Haass is not an anti-Bush partisan hack. Given his Republican leanings, and recognizing that his uniformly bleak assessment of the state of U.S. foreign policy is not aimed at scoring political points for the Democratic Party, that makes his assessment of the state of U.S. foreign policy all the more sobering. He concedes that President Bush still has over two years in office, and that crises may come along that will allow the president to re-shape his legacy. As it now stands, however, "the world is not a safer place." And the situation is not likely to improve any time soon.
Here are some notable excerpts:
SPIEGEL: Mr. Haass, were the election results a message from the voters to President George W. Bush that it's time for US troops to be pulled out of Iraq?
Haass: The mid-term election is a signal of widespread popular dissatisfaction with the course of the Iraq war. But it should not be read as a signal of support for a particular alternative. Nor will it lead most Democrats in Congress to call for a quick and complete withdrawal of US forces. Instead, it will reinforce the likelihood that American policy will be adjusted. We can anticipate force reductions and redeployments and possibly a greater emphasis on diplomacy, both within Iraq and with Iraq's neighbors, including Iran and Syria.
SPIEGEL: Is Iraq still winnable for the United States?
Haass: We've reached a point in Iraq where we've got to get real. And this is not going to be a near-term success for American foreign policy. The Iraq situation is not winnable in any meaningful sense of the word "winnable." So what we need to do now is look for a way to limit the losses and costs, try to advance on other fronts in the region and try to limit the fallout of Iraq. That's what you have to do sometimes when you're a global power.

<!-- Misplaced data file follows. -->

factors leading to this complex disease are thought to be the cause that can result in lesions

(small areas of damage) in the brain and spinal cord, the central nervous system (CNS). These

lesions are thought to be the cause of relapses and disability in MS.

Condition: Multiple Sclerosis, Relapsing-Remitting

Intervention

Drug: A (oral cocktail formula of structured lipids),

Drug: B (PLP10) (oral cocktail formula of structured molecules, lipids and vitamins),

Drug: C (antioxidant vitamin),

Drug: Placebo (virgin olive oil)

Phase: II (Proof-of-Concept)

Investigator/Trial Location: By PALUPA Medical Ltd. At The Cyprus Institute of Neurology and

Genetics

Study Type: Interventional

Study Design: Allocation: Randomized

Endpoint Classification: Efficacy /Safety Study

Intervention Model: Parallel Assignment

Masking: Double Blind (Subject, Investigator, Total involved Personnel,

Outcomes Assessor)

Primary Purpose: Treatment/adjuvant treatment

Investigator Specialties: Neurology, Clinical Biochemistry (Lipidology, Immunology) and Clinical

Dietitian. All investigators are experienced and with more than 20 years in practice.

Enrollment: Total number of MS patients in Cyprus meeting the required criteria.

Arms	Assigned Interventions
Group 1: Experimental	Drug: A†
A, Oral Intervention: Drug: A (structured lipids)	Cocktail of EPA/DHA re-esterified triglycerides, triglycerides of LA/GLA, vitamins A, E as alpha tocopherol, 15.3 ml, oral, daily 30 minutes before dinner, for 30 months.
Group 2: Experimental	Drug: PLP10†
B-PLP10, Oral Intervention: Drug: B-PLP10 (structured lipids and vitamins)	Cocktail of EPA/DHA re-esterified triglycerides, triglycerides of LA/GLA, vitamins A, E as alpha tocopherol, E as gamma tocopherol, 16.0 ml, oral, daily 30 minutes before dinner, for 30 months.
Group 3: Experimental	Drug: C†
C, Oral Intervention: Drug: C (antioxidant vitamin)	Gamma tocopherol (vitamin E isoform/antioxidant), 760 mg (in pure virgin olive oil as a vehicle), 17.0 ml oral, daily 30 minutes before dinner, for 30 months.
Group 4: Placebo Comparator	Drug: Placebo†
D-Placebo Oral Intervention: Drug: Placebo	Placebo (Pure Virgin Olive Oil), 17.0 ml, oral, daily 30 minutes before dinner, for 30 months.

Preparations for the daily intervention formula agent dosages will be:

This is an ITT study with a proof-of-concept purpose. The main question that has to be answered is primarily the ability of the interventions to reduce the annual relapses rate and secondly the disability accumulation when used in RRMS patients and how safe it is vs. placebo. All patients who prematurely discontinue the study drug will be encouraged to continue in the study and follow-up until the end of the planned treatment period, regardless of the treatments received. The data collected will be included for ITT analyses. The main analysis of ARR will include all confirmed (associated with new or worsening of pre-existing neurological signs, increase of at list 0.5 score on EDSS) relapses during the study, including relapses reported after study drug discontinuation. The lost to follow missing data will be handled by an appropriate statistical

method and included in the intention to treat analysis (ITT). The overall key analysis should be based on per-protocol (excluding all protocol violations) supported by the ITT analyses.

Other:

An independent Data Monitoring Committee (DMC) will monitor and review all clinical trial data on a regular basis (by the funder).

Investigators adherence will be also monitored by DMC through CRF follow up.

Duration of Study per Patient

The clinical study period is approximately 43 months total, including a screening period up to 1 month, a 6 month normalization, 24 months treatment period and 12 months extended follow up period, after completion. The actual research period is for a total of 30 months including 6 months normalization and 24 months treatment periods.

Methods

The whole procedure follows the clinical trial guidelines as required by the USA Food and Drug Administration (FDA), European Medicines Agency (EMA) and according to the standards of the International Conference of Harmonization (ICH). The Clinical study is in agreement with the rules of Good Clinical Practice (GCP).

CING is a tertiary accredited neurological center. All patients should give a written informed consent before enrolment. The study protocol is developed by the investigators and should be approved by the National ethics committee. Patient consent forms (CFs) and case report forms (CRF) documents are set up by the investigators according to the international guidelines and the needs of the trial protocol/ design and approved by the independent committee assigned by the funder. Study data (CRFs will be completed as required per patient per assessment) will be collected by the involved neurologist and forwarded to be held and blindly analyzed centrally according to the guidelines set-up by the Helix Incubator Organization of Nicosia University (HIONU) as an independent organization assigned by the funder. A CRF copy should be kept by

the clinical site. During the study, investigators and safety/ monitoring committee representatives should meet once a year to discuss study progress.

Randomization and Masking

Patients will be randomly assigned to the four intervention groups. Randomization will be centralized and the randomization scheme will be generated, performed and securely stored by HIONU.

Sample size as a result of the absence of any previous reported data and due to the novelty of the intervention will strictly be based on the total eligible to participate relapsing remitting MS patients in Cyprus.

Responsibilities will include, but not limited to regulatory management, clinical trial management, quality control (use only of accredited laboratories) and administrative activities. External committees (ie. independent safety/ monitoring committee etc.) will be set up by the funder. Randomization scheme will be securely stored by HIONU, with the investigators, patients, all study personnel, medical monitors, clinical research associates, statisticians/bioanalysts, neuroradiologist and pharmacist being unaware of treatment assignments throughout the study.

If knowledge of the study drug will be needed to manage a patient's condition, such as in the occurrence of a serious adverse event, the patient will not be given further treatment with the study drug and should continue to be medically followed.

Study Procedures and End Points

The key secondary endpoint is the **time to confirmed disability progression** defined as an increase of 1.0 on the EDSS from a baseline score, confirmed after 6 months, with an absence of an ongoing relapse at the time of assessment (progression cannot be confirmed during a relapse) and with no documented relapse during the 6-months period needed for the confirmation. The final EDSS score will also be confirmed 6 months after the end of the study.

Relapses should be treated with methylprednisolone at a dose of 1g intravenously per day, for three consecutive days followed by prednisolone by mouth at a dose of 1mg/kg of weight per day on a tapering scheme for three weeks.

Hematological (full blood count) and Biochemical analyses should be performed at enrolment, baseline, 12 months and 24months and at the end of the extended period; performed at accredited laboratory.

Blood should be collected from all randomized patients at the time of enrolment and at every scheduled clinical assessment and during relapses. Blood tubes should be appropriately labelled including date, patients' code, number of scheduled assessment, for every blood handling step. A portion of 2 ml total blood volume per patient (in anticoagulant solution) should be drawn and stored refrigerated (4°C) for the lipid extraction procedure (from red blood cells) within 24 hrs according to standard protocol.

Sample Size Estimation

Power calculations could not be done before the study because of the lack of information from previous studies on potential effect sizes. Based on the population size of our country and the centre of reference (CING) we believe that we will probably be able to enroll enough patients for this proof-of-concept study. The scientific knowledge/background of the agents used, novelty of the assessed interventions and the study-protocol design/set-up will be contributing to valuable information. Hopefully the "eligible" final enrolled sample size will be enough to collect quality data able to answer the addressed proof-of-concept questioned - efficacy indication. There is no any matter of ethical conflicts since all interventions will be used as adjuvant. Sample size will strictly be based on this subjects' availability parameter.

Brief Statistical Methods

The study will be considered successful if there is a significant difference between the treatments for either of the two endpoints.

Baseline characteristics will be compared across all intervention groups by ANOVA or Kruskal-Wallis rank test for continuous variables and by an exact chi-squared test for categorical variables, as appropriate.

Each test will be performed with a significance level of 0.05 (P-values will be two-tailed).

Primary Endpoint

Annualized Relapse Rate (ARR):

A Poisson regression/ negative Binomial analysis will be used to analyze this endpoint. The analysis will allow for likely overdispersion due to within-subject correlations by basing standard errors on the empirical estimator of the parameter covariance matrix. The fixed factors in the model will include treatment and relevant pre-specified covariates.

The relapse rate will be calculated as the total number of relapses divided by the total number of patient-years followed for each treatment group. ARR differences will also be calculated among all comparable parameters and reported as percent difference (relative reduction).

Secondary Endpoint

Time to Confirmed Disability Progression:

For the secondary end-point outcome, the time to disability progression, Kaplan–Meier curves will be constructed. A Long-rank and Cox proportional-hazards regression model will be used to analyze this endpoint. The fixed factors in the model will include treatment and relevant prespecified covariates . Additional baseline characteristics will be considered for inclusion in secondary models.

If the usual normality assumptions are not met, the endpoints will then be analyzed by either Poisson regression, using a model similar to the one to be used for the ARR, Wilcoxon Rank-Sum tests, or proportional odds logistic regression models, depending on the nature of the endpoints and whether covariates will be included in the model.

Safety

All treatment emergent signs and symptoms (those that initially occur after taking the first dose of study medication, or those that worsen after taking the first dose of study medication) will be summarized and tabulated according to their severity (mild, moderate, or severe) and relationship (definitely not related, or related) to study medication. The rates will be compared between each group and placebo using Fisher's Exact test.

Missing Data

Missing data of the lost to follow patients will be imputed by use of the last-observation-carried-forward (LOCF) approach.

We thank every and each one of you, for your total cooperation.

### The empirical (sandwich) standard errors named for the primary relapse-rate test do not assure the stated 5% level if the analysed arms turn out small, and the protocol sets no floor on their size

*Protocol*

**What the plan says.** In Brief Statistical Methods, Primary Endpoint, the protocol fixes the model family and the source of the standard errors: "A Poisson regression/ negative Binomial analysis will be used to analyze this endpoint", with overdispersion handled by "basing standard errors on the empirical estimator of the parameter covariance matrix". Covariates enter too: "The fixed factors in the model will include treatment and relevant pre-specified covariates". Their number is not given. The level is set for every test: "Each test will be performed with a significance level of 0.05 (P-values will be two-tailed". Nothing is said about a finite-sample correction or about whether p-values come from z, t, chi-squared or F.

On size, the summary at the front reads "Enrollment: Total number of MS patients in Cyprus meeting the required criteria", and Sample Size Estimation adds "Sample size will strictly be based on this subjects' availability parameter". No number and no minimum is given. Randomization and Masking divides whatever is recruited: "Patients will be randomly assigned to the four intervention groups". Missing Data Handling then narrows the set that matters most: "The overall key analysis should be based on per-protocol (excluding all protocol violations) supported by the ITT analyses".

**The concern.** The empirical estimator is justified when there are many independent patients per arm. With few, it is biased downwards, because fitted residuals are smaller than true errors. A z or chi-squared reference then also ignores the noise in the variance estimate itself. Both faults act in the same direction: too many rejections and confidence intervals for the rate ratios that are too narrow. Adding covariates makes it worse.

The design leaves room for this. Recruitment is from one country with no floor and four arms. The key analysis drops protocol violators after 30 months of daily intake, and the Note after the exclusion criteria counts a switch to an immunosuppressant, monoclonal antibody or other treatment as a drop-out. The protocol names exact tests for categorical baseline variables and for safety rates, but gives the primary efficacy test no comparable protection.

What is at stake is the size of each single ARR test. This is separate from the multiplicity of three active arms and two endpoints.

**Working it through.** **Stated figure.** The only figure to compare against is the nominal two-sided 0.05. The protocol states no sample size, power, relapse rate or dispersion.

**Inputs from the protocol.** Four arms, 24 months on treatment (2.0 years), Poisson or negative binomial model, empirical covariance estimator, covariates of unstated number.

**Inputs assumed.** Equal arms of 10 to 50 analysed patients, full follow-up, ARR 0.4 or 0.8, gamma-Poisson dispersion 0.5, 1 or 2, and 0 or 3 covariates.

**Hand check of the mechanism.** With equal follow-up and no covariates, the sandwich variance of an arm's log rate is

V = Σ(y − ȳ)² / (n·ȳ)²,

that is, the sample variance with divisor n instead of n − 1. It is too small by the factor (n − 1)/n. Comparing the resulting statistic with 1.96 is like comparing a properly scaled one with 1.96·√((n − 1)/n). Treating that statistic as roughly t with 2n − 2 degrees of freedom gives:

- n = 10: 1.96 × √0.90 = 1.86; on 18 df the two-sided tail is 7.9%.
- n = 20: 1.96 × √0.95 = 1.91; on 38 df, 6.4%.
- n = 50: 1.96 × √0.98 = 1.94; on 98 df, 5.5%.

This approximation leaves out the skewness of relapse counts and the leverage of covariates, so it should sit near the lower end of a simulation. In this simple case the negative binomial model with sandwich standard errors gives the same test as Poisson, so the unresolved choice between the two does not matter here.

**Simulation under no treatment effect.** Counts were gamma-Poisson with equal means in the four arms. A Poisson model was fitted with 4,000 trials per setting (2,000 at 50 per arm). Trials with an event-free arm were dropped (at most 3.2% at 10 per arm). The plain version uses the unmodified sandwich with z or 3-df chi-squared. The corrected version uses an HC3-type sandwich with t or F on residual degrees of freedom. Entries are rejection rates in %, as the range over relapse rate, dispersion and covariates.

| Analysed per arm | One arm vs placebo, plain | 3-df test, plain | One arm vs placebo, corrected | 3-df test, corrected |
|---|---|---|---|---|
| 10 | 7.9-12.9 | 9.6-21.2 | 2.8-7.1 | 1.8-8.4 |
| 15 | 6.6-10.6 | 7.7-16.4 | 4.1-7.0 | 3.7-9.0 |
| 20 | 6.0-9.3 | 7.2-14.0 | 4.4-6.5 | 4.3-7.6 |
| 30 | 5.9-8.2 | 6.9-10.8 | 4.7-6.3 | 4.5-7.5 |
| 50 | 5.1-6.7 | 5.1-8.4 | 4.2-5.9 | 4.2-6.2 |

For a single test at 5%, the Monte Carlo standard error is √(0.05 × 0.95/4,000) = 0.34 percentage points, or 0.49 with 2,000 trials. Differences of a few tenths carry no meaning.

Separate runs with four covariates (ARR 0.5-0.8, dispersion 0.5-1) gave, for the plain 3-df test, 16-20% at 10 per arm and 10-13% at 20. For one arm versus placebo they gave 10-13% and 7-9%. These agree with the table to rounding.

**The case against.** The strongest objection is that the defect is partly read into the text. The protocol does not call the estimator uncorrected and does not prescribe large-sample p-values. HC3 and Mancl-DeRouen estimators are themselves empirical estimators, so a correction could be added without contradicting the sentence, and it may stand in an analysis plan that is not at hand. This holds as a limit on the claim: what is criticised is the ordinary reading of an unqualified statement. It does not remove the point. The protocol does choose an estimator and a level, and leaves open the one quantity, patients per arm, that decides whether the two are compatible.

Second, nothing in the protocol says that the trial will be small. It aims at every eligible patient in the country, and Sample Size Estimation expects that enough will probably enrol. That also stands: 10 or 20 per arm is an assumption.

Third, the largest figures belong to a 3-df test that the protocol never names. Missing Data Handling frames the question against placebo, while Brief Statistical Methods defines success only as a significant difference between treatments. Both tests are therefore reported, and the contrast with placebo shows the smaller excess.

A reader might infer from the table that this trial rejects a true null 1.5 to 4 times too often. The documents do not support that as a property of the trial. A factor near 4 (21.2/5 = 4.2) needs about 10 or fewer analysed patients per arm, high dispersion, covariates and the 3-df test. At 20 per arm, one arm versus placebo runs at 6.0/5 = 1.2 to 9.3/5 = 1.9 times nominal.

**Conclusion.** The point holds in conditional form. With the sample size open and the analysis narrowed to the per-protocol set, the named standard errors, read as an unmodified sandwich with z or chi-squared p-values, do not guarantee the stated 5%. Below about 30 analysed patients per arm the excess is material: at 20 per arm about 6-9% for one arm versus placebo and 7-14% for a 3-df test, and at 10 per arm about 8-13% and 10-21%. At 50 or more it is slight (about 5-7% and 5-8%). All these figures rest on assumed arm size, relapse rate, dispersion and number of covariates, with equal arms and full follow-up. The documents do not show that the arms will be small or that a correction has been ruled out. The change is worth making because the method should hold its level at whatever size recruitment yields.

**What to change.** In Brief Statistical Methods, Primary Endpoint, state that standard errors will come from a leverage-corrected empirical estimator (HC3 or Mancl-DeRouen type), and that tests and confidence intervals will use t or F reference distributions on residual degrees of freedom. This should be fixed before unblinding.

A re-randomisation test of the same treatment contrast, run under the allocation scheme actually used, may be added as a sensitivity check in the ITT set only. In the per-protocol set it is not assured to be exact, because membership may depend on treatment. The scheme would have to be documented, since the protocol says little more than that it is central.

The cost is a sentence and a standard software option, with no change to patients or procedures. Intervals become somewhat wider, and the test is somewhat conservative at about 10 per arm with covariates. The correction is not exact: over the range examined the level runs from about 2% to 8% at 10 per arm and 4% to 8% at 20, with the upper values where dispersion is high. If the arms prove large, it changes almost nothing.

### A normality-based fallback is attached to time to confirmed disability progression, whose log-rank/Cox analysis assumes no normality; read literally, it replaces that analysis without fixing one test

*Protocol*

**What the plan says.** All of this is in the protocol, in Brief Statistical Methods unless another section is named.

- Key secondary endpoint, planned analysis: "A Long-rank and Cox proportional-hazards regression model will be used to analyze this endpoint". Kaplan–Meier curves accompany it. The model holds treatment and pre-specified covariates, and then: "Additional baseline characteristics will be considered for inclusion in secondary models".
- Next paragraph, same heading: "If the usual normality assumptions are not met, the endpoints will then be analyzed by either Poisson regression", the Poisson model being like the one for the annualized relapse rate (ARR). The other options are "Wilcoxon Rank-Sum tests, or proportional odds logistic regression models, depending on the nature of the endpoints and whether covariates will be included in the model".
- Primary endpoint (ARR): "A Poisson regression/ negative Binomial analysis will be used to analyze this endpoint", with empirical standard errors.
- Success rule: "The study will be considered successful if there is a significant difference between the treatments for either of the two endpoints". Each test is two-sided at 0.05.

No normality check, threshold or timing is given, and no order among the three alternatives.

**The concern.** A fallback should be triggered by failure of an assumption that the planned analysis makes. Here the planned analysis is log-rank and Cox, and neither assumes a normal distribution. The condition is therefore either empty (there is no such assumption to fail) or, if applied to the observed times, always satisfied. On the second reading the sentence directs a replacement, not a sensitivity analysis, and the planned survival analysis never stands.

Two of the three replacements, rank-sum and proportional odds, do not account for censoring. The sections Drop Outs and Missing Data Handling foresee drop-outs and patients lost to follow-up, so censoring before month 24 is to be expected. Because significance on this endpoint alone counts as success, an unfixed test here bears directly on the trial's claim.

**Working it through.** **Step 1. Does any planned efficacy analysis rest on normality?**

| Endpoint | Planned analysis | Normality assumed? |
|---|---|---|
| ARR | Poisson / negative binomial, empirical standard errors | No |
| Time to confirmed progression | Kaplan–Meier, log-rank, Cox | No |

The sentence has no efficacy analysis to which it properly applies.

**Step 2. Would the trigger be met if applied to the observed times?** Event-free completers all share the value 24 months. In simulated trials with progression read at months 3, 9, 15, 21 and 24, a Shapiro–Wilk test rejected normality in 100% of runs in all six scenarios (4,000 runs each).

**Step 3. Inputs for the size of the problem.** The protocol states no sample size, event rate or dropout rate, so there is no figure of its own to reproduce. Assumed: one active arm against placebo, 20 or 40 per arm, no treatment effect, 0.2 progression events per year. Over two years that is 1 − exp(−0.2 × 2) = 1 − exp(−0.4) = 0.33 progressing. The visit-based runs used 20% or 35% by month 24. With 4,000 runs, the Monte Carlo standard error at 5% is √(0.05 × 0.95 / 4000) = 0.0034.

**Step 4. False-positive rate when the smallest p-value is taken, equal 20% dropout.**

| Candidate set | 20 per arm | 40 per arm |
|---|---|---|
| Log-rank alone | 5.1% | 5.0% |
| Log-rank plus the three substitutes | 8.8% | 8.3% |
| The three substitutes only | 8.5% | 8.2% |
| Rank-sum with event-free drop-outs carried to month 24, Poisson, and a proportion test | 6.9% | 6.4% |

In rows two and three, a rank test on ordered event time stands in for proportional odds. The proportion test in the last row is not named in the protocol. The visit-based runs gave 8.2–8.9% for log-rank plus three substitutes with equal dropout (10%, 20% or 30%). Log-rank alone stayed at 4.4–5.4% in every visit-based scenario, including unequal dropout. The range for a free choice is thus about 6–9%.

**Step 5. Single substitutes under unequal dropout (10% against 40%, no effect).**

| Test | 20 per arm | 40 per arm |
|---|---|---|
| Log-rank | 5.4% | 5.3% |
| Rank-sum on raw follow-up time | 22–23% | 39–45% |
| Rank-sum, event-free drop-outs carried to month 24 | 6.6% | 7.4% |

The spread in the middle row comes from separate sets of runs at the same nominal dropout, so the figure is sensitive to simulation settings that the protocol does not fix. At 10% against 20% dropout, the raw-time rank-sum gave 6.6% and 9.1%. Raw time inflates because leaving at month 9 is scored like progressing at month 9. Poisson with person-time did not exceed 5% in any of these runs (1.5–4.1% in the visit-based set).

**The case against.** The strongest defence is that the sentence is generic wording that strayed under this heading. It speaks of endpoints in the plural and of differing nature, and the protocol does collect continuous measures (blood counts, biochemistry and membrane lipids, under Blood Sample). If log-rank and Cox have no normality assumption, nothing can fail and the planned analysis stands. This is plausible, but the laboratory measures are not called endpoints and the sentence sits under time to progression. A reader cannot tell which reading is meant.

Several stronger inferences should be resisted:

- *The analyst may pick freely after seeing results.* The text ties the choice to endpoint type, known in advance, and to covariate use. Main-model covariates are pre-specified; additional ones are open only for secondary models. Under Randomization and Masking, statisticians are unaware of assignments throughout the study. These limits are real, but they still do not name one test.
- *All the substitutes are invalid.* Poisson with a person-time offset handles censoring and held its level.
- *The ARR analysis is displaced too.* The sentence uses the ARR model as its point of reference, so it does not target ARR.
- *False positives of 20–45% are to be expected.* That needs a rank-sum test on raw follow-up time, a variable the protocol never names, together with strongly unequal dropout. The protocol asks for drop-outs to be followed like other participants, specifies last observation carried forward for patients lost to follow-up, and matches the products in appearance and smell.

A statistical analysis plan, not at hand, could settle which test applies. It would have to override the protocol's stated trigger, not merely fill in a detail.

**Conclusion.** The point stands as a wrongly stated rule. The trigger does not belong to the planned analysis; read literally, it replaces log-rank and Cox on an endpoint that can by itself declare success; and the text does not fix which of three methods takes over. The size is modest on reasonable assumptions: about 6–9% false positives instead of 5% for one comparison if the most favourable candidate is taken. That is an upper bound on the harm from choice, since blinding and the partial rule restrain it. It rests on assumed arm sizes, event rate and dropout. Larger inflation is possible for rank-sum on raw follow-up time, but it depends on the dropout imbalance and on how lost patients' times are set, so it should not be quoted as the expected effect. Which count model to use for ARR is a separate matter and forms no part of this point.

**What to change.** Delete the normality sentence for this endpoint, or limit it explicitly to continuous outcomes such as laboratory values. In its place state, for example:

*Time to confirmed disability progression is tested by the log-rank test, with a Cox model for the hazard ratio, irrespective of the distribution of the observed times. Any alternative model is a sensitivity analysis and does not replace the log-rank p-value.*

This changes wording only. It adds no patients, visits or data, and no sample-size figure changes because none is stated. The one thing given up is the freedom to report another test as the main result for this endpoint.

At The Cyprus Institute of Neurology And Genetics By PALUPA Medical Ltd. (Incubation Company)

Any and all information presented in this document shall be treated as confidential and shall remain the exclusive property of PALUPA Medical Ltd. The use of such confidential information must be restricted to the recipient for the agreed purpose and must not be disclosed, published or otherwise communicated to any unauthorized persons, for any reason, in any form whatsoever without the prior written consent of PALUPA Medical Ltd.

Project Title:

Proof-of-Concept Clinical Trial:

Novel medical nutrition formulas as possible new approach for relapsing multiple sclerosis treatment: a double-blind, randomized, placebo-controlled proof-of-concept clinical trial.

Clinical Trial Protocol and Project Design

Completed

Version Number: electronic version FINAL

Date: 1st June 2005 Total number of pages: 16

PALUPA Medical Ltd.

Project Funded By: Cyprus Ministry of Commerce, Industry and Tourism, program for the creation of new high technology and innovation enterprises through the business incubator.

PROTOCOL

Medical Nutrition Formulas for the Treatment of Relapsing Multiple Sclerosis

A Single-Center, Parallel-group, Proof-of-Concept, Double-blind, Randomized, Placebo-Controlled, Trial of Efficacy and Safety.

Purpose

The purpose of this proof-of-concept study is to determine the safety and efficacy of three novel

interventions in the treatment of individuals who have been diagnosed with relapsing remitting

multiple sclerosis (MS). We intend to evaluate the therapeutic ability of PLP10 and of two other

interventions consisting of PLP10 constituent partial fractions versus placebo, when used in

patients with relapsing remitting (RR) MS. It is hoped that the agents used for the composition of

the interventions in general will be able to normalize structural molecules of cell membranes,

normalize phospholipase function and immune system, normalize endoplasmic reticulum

On an emerging Iraq syndrome:
SPIEGEL: The disaster of the last years leads many Americans to doubt the military strength and moral superiority of the nation. Is this country on the verge of a new isolationist phase?
Haass: The danger is an Iraq syndrome. The war is one the American people weren't quite prepared for: They had not been told it was going to be that difficult and expensive. After the military battlefield phase, they thought it was going to be easy. So this has proven shocking. Nearly 3,000 Americans have lost their lives. Maybe 15,000 - 20,000 Americans have been wounded. Hundreds and hundreds of billions of dollars have been spent. It has been disruptive on many levels. The danger is that the United States now will be weary of intervening elsewhere, like the cat that once sat on a hot stove and will never sit on any stove again.
On the Bush legacy:
SPIEGEL: Can you remember a time when US foreign policy was confronted with so many challenges and difficulties?
Haass: The short answer is: No. During the Cold War, the United States faced a single challenge that was greater than any we face now. But I can't think of a time when the United States has faced so many difficult challenges at once. What makes it worse is we are facing them at a time when we are increasingly stretched militarily. We are divided politically. We are stretched also economically, and there is a good deal of anti-Americanism in the world. It's a very bad combination.
SPIEGEL: Will Bush leave the world with more problems than he found when he came into office?
Haass: Most likely. That said, the administration still has two years to go, so it is too early to judge. All you can say is that it's sobering where we are. As of now, you would have to say the world is not a safer place.